Asbestos Diseases in Pets and Animals

Asbestos Diseases in Pets and Animals are quite common as they dwell with the same conditions and environment that of their masters, but ignored and remains undiagnosed because of adequate facilities needed for special care of animals.

Unfortunately, dogs, cats and other pets appear to be just as vulnerable to asbestos related diseases as humans. There aren’t as many ways for a pet to be exposed to asbestos, but if they have been in contact with the mineral, they may develop the diseases.

Causes of Asbestos Diseases

Primary sources of asbestos exposure include construction and demolition sites. If a particularly adventurous pet rummages the debris of a demolished building that contained asbestos insulation, the pet would have a high level of asbestos exposure. Also, since asbestos is a naturally occurring mineral, a pet might even accidentally dig up dirt that has been contaminated with asbestos.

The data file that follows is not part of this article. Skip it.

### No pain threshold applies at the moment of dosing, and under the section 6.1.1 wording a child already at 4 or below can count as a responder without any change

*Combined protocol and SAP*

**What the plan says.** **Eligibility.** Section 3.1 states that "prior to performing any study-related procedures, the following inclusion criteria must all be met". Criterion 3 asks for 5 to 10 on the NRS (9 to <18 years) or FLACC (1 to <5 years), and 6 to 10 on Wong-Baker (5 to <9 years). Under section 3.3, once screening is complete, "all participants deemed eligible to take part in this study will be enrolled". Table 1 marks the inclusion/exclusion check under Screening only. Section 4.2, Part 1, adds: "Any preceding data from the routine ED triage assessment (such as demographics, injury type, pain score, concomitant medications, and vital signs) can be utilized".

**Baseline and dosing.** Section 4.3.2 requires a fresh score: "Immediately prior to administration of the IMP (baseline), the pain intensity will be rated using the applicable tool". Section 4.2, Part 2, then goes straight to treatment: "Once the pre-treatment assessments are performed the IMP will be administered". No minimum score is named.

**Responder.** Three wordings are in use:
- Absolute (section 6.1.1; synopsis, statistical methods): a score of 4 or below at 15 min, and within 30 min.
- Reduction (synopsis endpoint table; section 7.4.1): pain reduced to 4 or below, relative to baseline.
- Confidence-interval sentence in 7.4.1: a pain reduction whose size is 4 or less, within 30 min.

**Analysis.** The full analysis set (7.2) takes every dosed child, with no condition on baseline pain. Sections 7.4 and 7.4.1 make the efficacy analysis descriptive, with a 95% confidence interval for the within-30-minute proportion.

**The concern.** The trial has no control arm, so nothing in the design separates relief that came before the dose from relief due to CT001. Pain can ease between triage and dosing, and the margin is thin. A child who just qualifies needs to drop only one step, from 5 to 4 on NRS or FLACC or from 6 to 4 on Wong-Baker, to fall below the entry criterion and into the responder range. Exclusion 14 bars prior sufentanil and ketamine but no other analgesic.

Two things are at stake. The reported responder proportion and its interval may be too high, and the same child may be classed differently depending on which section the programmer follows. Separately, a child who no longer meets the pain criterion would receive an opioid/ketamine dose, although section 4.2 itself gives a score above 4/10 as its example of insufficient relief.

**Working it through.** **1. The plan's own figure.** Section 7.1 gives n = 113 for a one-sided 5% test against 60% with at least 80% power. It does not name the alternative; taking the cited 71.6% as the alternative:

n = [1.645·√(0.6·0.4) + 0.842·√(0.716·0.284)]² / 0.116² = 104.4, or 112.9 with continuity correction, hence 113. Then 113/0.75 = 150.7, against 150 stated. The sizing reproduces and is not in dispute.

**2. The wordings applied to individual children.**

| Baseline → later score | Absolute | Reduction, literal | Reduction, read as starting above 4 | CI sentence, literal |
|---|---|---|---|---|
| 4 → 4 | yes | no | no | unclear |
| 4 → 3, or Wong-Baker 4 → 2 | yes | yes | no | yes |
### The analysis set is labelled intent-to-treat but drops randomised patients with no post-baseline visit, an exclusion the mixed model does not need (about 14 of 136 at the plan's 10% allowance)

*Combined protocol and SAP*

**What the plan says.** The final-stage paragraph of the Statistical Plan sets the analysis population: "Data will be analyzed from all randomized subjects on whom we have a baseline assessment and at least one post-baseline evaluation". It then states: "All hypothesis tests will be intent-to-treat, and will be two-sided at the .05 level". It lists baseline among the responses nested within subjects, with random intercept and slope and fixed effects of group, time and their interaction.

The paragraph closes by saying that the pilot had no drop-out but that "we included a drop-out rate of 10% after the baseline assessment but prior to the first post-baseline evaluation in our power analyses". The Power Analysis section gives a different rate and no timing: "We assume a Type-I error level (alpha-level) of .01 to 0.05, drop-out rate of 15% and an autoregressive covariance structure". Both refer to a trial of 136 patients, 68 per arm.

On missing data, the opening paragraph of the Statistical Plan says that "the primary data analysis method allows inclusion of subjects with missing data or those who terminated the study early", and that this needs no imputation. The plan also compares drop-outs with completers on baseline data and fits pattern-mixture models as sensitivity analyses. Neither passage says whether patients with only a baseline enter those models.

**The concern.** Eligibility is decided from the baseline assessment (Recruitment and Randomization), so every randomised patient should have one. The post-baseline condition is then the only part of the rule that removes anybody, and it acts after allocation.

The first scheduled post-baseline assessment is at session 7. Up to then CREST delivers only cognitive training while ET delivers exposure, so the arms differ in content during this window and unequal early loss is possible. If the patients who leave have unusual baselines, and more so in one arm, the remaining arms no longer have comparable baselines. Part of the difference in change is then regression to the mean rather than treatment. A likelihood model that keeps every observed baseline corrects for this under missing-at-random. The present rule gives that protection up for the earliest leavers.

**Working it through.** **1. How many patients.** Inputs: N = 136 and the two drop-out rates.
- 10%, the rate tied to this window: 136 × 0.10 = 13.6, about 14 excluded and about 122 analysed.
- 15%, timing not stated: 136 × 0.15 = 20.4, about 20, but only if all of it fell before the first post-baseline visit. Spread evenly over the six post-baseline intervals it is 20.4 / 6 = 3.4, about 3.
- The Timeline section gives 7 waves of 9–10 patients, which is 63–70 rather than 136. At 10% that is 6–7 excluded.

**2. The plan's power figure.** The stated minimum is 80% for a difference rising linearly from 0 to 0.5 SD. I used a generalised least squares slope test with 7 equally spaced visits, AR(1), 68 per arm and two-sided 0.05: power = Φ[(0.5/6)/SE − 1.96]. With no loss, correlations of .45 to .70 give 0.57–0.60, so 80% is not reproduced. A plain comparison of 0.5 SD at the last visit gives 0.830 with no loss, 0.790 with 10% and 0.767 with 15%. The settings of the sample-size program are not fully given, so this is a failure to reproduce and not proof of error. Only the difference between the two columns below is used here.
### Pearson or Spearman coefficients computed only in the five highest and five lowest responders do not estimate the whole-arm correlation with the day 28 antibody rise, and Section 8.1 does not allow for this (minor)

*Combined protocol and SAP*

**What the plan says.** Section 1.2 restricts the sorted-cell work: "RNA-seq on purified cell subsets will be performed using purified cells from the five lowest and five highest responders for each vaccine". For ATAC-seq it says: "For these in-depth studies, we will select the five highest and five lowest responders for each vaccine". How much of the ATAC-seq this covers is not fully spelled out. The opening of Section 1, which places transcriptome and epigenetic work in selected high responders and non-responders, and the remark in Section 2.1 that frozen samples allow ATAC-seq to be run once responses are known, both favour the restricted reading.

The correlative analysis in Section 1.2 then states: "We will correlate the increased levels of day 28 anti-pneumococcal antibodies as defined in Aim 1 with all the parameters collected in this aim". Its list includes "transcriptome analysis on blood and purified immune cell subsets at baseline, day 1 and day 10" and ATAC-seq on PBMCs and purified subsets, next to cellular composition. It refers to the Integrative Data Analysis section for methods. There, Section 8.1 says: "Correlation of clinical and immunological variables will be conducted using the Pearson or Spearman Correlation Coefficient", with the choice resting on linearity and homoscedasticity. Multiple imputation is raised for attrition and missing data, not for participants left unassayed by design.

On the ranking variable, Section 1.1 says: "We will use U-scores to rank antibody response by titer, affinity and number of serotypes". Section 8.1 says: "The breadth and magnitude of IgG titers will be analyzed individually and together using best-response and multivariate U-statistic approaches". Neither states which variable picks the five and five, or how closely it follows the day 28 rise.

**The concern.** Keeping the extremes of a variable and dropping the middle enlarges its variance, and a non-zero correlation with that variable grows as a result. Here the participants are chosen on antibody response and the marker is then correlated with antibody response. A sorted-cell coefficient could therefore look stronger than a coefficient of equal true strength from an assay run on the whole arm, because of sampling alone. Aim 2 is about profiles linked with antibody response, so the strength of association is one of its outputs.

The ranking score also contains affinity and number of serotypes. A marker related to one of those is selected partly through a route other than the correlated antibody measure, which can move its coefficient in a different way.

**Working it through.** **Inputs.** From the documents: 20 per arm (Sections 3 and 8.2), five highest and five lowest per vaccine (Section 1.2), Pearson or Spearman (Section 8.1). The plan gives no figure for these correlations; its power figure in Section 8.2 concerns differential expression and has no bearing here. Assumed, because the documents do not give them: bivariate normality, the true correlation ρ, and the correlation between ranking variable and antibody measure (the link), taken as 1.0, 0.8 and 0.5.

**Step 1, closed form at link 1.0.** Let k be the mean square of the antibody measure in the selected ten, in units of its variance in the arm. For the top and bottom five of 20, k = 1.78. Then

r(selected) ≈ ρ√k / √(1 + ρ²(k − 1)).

Asbestos Diseases in Pets and Animals can happen as pets can also be exposed to asbestos in the home. A common concern among families that have had one family member diagnosed with asbestos cancer is the level of asbestos exposure to the rest of the family.

For example, wives of mesothelioma victims have been known to develop the disease after handling their husband’s asbestos-laden clothing. Indeed, laborers who inhale and ingest large amounts of asbestos dust unintentionally carry it home on their clothes, skin and hair. If family members breathe in too much, they can be at risk for developing mesothelioma. The same is true for Asbestos Diseases in Pets and Animals.

How Asbestos Cancer Affects Animals

The main difference between Asbestos Diseases in Pets and Animals and humans is how the disease develops. For humans, the condition can take anywhere from 20 to 50 years after the initial asbestos exposure to develop. In dogs, however, the disease can take just a few years. Many dogs that have been diagnosed developed the disease around the age of 8. This could simply be due to life spans: Age 8 for a dog is generally considered to be in the 50s for humans.